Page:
Gregorio Valencia and Griselda Torres operate a street food stand on the sidewalk close to Fisherman’s Wharf, which on rare clear days offers a direct view of the iconic Alcatraz Island.
Torres stands on one side of their setup slicing up chunks of vibrant fruit dressed with lime, Tajin seasoning and Chamoy sauce. On the other end is Valencia, heating up tortillas for tacos and quesadillas filled with an assortment of meat options and homemade salsas ladled over top.
Among their customers on a recent weekday was a worker on break from Boudin’s Bakery, a family stopping for a quick bite during a morning stroll and tourists purchasing cups overflowing with an assortment of tropical fruit.
But setting up the stand is a struggle. When they unload their equipment and supplies, they’re often confronted by police officers who write them tickets with fines that go up to $200.
“We’re not doing anything wrong,” Torres said via a translator. “We want to have a permit so we won’t be bothered by the authorities for just trying to work.”
SB 972, a new state bill recently signed into law by Gov. Gavin Newsom, is meant to make it easier for street vendors to operate legally by creating a new category in the state’s retail food code that streamlines the requirements to receive approval from public health officials.
“It’s really about right-sizing these requirements, making sure they’re based on updated science and ensuring that we aren’t putting onerous restrictions around sidewalk food vendors that just shouldn’t be there,” said Lyric Kelkar, policy director for Inclusive Action for the City, a nonprofit which advocated for SB 972’s passage.
The law—which goes into effect in January—creates a new category called compact mobile food operations with equipment requirements more in line with how sidewalk vendors operate than food trucks. For example, there are loosened guidelines around the number of sinks and amount of water that vendors are required to carry. There are also public health restrictions under the law, like a requirement that raw meat be pre-cooked before being reheated by the vendor at their stand.
Kelkar positioned the new law as part of a larger legitimacy campaign that included the successful passage of SB 946 in 2018, which decriminalized street food vending across the state while allowing regulation for the protection of public health and safety. Essentially, this meant that while food vendors could be subject to administrative penalties and fines, they could not have criminal charges filed against them for vending.
San Francisco officials are responsible for figuring out how to implement SB 972 once the law goes into effect. In a statement, the Department of Public Health said it expects to receive guidance from the state on how to roll out the law locally.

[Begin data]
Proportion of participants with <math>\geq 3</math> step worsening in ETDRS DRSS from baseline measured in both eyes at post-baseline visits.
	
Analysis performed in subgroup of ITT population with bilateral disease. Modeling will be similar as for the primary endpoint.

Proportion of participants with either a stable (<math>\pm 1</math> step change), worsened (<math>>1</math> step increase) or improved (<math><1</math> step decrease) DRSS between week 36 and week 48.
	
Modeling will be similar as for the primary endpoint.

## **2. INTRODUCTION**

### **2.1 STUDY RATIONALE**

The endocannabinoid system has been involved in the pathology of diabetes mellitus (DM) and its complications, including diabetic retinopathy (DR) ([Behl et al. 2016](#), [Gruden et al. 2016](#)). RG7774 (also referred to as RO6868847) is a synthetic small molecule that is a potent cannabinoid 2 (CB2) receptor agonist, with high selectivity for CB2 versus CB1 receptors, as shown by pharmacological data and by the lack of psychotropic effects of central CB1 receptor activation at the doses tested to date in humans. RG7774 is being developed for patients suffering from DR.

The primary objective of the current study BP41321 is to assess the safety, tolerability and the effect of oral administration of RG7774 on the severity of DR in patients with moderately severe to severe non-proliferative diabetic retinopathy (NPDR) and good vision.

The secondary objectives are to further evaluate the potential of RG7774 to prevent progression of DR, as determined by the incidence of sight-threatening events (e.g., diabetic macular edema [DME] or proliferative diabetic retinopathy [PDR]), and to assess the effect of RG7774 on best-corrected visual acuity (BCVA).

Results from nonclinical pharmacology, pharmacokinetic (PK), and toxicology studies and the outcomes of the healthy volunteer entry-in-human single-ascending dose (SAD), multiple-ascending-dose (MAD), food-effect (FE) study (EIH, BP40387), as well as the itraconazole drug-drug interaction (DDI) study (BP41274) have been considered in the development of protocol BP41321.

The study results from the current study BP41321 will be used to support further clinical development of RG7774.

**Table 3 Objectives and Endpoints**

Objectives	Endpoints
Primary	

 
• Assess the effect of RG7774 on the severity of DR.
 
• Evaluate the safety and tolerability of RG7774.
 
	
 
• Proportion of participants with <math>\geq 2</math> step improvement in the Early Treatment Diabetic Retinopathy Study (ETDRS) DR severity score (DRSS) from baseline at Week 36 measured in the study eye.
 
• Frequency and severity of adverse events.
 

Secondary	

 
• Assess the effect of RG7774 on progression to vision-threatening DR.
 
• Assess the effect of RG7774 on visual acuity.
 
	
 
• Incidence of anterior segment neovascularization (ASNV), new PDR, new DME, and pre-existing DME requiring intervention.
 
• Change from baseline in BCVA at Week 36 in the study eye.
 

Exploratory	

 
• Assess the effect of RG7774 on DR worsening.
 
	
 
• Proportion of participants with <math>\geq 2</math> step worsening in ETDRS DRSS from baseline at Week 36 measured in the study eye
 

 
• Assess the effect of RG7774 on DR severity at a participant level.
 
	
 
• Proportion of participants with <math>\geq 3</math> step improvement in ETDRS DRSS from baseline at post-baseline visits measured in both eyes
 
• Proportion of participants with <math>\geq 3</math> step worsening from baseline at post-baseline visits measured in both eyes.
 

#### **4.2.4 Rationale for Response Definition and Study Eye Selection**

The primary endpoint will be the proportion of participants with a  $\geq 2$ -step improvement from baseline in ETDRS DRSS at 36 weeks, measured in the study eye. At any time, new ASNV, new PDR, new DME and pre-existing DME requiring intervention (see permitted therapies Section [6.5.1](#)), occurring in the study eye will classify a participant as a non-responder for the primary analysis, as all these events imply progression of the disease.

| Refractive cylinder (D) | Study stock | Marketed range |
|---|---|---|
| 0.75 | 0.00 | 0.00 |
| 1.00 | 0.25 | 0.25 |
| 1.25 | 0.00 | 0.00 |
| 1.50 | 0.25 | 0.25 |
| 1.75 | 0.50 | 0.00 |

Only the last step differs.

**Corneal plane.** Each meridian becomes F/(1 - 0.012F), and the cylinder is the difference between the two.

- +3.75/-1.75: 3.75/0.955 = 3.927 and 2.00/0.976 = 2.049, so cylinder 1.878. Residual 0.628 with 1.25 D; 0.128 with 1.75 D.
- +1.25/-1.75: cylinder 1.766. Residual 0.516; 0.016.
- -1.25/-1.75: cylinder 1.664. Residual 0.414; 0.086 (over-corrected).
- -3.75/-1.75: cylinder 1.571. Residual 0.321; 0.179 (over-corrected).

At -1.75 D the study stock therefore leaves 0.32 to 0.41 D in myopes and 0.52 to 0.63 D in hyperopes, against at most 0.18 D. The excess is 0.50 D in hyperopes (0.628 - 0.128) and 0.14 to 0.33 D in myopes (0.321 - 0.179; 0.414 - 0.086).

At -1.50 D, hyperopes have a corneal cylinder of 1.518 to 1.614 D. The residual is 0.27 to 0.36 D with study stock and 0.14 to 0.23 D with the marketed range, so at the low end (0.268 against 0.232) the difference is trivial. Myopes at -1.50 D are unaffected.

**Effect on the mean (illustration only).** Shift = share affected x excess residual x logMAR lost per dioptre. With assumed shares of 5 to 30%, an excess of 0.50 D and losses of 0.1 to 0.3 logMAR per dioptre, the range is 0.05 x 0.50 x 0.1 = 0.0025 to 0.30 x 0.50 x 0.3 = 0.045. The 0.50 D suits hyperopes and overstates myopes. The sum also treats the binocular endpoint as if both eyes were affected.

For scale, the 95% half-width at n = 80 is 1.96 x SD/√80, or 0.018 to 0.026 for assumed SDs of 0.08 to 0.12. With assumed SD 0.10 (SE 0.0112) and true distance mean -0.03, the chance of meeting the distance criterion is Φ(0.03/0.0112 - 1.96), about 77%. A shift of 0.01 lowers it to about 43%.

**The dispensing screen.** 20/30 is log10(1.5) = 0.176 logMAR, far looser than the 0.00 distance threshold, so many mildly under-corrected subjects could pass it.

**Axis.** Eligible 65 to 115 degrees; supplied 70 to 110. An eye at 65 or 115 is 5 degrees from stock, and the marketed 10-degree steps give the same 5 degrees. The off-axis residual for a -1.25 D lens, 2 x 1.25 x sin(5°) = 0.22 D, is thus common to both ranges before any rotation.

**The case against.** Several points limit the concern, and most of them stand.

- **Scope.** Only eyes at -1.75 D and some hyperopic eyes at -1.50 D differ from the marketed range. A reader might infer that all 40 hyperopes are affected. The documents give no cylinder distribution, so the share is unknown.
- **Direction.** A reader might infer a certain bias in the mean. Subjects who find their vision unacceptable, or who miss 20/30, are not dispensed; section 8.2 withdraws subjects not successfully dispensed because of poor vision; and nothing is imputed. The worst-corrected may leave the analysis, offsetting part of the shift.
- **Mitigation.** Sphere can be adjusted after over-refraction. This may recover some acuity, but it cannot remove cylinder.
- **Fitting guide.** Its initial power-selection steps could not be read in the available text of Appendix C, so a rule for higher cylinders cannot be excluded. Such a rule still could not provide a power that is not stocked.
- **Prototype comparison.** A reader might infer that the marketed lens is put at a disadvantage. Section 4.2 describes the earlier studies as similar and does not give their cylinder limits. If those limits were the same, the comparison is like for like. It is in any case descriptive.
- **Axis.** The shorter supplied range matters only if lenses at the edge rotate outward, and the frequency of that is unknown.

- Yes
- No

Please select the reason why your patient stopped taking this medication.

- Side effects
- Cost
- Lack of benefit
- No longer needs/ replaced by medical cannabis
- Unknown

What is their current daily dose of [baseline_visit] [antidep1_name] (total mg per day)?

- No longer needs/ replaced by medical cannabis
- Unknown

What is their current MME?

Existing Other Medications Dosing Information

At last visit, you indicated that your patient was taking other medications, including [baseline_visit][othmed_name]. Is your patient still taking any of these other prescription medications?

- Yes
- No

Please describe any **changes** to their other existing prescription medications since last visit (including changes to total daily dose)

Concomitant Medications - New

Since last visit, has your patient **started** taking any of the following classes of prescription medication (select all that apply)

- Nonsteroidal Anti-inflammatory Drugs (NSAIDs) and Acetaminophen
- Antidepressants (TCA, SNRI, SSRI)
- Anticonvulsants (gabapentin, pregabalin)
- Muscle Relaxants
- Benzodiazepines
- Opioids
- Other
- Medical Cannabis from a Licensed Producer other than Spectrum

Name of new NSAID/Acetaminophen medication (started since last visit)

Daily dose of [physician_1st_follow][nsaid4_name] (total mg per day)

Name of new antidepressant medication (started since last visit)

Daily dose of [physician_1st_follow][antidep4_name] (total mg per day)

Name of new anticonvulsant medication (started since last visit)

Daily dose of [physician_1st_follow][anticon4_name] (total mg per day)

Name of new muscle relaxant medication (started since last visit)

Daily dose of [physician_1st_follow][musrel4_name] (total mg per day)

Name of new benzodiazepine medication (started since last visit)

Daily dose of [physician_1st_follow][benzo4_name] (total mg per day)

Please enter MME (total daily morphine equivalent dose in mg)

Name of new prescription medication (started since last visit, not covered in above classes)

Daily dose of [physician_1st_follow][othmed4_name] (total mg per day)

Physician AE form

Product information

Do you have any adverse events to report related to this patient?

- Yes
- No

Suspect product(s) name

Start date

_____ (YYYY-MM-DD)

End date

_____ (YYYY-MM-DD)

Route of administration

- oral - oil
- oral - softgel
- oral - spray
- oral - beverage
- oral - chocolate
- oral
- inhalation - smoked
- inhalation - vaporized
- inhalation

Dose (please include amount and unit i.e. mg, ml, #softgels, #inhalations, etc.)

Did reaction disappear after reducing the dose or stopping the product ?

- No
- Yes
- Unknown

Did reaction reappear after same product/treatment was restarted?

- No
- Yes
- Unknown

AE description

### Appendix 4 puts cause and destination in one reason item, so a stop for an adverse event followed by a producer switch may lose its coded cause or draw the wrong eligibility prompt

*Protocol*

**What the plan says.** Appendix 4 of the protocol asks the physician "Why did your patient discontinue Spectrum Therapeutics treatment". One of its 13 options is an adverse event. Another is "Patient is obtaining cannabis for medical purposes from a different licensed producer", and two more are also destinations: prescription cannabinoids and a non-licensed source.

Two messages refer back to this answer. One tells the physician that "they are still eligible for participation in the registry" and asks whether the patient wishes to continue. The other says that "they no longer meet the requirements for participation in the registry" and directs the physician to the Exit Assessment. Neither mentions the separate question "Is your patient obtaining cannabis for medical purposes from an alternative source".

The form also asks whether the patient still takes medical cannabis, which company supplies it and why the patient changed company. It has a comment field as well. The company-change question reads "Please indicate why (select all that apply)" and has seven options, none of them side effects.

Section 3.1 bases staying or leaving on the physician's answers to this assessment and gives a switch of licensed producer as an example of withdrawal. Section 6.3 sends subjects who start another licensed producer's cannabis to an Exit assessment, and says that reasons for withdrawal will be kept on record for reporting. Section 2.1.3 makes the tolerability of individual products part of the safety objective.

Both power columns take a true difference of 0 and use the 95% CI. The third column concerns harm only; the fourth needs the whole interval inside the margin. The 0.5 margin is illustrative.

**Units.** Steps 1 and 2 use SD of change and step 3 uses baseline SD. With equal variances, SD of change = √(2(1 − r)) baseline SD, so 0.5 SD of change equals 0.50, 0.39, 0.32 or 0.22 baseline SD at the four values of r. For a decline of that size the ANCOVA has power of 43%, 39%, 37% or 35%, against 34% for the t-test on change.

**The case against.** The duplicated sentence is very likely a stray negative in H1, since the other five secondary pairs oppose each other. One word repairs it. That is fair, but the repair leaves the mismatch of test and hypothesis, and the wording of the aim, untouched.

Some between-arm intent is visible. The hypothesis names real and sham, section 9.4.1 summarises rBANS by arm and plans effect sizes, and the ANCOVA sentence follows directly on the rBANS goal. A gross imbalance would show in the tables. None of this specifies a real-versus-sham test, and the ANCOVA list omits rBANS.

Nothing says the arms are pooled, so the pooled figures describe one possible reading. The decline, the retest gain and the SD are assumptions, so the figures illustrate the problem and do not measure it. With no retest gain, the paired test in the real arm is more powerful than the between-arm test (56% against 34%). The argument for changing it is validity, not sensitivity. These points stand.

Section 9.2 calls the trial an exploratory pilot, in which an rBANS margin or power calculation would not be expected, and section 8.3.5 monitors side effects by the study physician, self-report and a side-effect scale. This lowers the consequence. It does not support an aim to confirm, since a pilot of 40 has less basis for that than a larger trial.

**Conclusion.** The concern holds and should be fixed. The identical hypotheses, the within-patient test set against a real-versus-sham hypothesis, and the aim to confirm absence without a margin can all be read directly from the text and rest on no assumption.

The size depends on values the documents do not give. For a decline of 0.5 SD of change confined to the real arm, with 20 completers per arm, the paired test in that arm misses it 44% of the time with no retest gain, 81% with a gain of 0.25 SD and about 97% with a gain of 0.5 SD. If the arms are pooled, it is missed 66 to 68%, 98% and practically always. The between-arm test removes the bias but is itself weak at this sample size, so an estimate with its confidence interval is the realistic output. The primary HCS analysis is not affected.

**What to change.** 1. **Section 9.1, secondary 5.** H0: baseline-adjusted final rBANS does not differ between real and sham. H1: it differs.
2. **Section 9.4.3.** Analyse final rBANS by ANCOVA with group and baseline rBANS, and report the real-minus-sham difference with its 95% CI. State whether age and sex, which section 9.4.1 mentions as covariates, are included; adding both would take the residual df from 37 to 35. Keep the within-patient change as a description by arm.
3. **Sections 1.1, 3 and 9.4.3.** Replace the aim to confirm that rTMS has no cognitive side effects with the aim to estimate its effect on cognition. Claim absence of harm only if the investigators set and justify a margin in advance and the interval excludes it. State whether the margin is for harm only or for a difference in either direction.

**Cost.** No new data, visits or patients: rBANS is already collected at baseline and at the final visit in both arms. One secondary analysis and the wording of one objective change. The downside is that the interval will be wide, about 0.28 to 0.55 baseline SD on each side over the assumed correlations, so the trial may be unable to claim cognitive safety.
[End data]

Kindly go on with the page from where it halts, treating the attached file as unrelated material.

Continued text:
But not everyone is so supportive of the new rules. Randall Scott, executive director of the Fisherman’s Wharf Community Benefit District, said the decriminalization measure served to vastly boost the number of operating vendors, particularly during the pandemic. He believes the ability for these small businesses to operate should be balanced with access to the public right-of-way and public safety.
Scott pointed to an incident in July 2021, where a small gas tank used by an unpermitted hot dog cart exploded as two customers were buying food. Soon after, the Board of Supervisors passed legislation that was meant to create a permitting scheme for vendors, including escalating fines for scofflaws.
Scott said that effort has been largely ineffective because of a lack of clear enforcement. He said he spoke to vendors who gave up trying to work in the regulated system because they saw others who flouted the rules being treated in the same manner.
In turn, Scott said busy weekends at the wharf mean a major influx in vendors that block the public walkways, leave litter behind and sell alcohol and other illicit substances.
“I have no issue with moms and pops who want to come out on the sidewalk and sling their wares as long as they follow health and safety code. But when they’re here in such a number that they basically wall off Pier 39, then that becomes a major problem,” Scott said. “I get they want to enter the formal economy. Well, the first step is following the formal laws.”
Then there’s also the issue of San Francisco’s notoriously complex bureaucracy. Business activity on the waterfront is governed by an alphabet soup of agencies, including the San Francisco Port, the Department of Public Works, the Department of Public Health and the police department. The permitting process also differs based on where a vendor would like to operate.
As a solution, Scott suggested a lottery system that could help control the number of approved vendors and stepped-up enforcement measures for rule-breakers.
For their part, Valencia and Torres said they’ve tried to get permits in the past, calling up relevant city departments. But they’ve been largely ignored or given a rote response that they can’t be provided one.
“I think the street vendors are currently taking a risk to be out and operating. It is very expensive to get the permits, and many are not even eligible at this point,” said Carolina Martinez, the CEO of CAMEO, a nonprofit that advocates for micro-enterprises.
A hot dog vendor in front of Alcatraz Landing who asked to be called “Mister Dog” after the name of his cart was visibly excited when told about the new law meant to make permitting easier. He said that while he realizes some vendors would choose not to apply for one, he personally would invest in the process in order to provide some measure of protection for his business.
“I’d be really grateful if the city provided more information in a clear and just way,” he said via a translator. “I hope they can work as fast as they can to make this a reality.”
Kevin Truong can be reached at [email protected]